BRUSSELS Belgium's public prosecutor on Saturday charged four people with being part of a terrorist organisation, including a man suspected of helping prepare the Nov. 13 attacks in Paris that killed 130 people.
They added it was still not clear whether the man, Belgian Mohamed Abrini, was also suspected of being involved in last month's Brussels airport bombings.
"He is charged with participation in the activities of a terrorist group and terrorist murder," the Belgian federal prosecutors office said in a statement.
Prosecutors added it was still not clear whether Abrini was the "man in a hat" seen on CCTV footage with two of the suicide bombers at Brussels Airport on March 22.
Apart from Abrini, prosecutors said they also charged Osama K, who local media said was a Swede named Osama Krayem, adding they were able to identify him as the man present at the time of the attack on the Brussels metro station that same day.
Prosecutors also continued to hold a Rwandan national, identified as Herve B.M., and 27-year-old Bilal E.M., while two other people detained on Friday together with Abrini were released after being questioned.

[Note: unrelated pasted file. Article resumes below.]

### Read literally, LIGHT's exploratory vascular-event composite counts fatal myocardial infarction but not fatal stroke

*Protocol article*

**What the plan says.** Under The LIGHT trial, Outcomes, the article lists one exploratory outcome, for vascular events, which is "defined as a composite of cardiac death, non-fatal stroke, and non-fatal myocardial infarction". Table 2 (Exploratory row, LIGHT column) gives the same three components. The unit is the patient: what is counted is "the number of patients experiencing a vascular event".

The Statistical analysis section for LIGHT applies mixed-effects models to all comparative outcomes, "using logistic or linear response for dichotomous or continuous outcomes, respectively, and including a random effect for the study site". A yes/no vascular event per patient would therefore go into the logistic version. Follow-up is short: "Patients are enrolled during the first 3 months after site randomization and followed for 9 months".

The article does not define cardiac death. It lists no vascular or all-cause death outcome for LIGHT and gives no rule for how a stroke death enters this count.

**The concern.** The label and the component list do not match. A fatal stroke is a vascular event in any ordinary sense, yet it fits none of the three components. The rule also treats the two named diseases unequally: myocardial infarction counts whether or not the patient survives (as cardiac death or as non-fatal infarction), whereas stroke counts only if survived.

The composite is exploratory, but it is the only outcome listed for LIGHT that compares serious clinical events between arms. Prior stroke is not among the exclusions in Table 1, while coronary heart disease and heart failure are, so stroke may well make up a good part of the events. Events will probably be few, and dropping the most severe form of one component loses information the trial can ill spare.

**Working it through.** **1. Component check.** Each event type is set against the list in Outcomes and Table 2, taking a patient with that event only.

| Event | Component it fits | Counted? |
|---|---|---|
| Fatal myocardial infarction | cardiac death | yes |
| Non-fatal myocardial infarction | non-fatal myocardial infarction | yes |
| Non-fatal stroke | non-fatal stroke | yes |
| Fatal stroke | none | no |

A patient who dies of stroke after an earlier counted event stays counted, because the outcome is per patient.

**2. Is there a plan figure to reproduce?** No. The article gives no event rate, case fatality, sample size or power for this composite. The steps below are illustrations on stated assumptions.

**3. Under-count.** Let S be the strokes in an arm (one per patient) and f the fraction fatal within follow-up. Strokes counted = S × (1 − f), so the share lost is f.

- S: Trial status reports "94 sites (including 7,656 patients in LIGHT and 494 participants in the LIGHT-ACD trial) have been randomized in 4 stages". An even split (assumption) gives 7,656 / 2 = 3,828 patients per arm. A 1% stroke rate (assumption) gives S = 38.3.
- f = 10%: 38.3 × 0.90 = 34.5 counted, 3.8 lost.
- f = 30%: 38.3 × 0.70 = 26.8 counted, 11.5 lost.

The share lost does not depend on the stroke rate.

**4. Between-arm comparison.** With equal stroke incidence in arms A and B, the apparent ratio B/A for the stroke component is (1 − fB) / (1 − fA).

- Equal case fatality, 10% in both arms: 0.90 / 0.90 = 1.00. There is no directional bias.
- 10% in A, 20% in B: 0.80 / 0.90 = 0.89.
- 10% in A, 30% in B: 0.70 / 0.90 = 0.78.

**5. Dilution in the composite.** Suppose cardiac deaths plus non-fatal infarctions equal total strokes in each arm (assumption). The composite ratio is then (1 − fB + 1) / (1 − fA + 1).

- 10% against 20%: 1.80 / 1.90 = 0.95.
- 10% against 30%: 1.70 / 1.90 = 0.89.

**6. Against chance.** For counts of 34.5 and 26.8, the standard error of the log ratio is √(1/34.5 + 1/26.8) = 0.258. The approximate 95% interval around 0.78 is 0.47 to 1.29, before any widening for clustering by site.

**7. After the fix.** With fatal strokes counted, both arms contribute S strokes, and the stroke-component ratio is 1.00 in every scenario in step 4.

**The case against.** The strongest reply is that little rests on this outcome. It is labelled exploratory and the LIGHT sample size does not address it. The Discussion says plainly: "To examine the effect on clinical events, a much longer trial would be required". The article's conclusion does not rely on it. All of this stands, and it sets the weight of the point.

Earlier on Saturday, Belgian police raided an apartment complex in central Brussels without further arrests being made. Prosecutors had suspected an apartment there to be used as a safe house though no explosives or weapons were found.
The sixth person arrested late on Friday was Bilal El Makhoukhi, who was convicted in January last year for being involved in Sharia4Belgium, a now disbanded organisation which recruited people to go and fight alongside jihadist organisations in Syria and Iraq.
Originally sentenced to five years in prison, with three years suspended, El Makhoukhi was allowed to serve his remaining term at home under electronic monitoring and was released last month, Justice Minister Koen Geens told reporters.
"He was under electronic supervision and his sentence ended on March 15," Geens said on the sidelines of a government news conference.
El Makhoukhi was convicted last year after he had returned to Belgium after losing a leg while fighting in Syria.
(Reporting by Robert-Jan Bartunek; Editing by Tom Heneghan)
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